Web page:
Archives For Uncovering the Past

As some Pagans attempt to revive ancient or indigenous religions they often rely on the work of historians, primary texts and archaeologists. For this reason, when something new pops up that challenges long held academic ideas on cultural or religious practice, we pay attention. Here are some of the new(er) finds making waves in archaeological circles.

Cave rings in Southern France Hint at Neanderthal religious rites

Archaeologists have reported on an “extraordinary discovery” in France after finding several man-made circular structures, or rings, that date back 170,000 years to the time Neanderthals lived in the area.

The rings were constructed out of stalagmites from the Bruniquel Cave in France’s southern region, and excavators believe that they might have been used for some sort of ritual at the time of their creation.

The 400 stalagmites were presumably broken off from the sides of the cave and arranged into two circles, one larger one and a smaller one, as well as several organized piles throughout the cave.

The discovery was recently reported in Nature, an international journal, which reveals how the discovery sheds light on the life of Neanderthals. Some archaeologists believe these peoples lived in France thousands of years before the first humans 140,000 years ago.

[Video Still]

[Video Still]

The Phoenicians were really Portugese?

Scientists made a surprising discovery when they finished mapping the genome of a Phoenician male who lived approximately 2500 years ago. They expected to find that his maternal ancestry originated from North Africa or the Middle East. Instead they discovered he had a rare mitochondrial haplogroup that comes from European hunter-gatherer populations. Not only that, but his DNA most closely matched modern day Portuguese.

Phoenicians, as a distinct socio-political people, originated in what is now Lebanon. But they spread their empire throughout the Mediterranean. Their religion was a polytheistic one honoring Gods such as Baal and Astarte. In later years, the religion took a more syncretic turn and incorporated more Greek Gods and and Goddesses.

It is hoped, by studying the DNA of ancient peoples, archaeologists can get a better idea of human migration and exchange patterns, such as religion. Does this mean those early hunter-gathers from the Iberian peninsula also worshipped Baal? That we don’t yet know.

Even in ancient Egypt, you couldn’t escape death or taxes

A device called a nilometer has been found in the ruins of a temple complex in the ancient city of Thmuis. Archaeologists believe that the device was built in the third century BCE and was used for almost 1000 years to calculate how high the water level reached during the annual Nile flood.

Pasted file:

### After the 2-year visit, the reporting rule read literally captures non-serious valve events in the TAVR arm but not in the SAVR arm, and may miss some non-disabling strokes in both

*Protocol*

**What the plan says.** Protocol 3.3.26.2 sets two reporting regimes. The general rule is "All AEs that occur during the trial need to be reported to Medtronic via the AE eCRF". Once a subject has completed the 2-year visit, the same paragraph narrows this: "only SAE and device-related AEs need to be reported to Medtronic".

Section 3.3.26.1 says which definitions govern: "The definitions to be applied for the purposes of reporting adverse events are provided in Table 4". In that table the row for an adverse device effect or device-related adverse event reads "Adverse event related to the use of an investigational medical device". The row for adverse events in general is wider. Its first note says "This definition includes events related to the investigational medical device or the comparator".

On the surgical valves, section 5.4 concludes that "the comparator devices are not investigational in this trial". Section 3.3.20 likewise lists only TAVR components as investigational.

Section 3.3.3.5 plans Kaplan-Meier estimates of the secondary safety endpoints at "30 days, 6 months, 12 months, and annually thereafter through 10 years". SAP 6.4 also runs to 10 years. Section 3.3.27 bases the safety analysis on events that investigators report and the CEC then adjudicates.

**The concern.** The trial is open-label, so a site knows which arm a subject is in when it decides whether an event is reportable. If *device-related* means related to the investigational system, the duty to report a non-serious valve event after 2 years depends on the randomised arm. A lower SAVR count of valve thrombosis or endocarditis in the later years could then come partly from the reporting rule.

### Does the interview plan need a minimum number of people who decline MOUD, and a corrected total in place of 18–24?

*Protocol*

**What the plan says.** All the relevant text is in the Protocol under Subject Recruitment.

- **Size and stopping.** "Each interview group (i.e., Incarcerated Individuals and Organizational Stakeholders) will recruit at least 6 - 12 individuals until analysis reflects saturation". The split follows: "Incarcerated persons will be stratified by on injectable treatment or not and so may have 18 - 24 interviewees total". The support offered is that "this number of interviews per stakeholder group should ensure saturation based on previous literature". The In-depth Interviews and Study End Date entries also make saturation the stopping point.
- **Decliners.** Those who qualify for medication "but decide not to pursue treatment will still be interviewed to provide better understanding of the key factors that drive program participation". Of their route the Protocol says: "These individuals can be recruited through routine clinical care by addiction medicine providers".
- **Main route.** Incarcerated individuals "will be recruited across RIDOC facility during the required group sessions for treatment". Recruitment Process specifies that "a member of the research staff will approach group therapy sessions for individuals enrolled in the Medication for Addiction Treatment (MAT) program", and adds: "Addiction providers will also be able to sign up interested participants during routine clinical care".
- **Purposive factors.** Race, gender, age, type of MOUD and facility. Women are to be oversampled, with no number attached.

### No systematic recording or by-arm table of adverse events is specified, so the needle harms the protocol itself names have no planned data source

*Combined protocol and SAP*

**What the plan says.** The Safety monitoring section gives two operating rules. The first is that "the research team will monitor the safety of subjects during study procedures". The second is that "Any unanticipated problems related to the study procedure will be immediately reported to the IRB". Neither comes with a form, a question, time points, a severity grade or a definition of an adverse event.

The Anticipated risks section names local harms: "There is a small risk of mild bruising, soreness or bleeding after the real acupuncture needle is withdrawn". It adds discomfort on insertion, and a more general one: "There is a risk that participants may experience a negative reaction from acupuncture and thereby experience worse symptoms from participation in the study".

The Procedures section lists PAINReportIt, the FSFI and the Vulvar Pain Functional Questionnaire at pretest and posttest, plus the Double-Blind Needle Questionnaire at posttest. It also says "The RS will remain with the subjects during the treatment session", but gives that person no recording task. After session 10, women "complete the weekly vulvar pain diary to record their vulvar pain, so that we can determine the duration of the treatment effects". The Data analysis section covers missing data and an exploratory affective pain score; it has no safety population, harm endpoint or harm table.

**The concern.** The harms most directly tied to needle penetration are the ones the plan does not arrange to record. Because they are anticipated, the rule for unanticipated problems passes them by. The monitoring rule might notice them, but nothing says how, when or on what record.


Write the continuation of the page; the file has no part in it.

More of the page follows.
This Nile river used to flood the delta region each July or August and it would leave behind a rich layer of silt. The silt made growing crops such as wheat and barley possible and made Egypt into the breadbasket of the Mediterranean.

If the river flood was too high, homes and grain storage facilities were swept away. If the flood was too little, famine would result from not enough crop land being fertile for crop growth. 

The nilometer was a circular well with a staircase leading down. In this way, Egyptian officials could measure the depth of the water and that would tell them if the crops would be plentiful or sparse. And that, in turn, told them how much in taxes to assess.

Nilometers were built in temple complexes because the Nile River is a God and the nilometer was an interface between the religious and mundane aspects of life in ancient Egyptian culture.

Want a new ancient Egyptian spell?

How about two? Linguists have just deciphered two more spells from a cache of such spells written on papyri dating back to the third century AD. The cache was found 100 years ago in Egypt and are written in Greek. One spell instructs the spell caster to burn a number of offerings in a bathhouse and write a spell on its walls calling on the gods to “burn the heart” of a woman who has withheld her love.

The other, designed to force a man to obey the caster’s every command, instructs the caster to engrave a series of magical words onto a copper plaque and then affix it to something the man wears, such as a sandal.

These spells and many others will be published in an upcoming volume of The Oxyrhynchus Papyri.

[Public Domain]

[Public Domain]

Peruvian women show a break in religious tradition

Archaeologists in Peru’s north coast earthed the unexpected – female sacrificial victims.

Most ancient societies in the region practiced some form of human sacrifice and the victims were almost always male prisoners. But in a temple in Pucalá, just outside of Chiclayo, the remains of six female sacrifice victims were found.

The six women were found with missing rib bones, suggesting they were left exposed to scavengers such as vultures for a time. They were then buried in a ritual space with high walls.

The remains date back to 850 AD, a time of ideological change. This is demonstrated by how the women were positioned for burial. The women’s bodies were buried, on a east-west axis, showing there was a change away from the dying Moche culture and towards the Lambayeque culture.

Although little is known about Moche and Lambayeque religion, it appears they both worshipped a single male deity which was represented by a mask of a male with his eyes turned upward. The Lambayeque developed extremely complex and hierarchical funeral practices.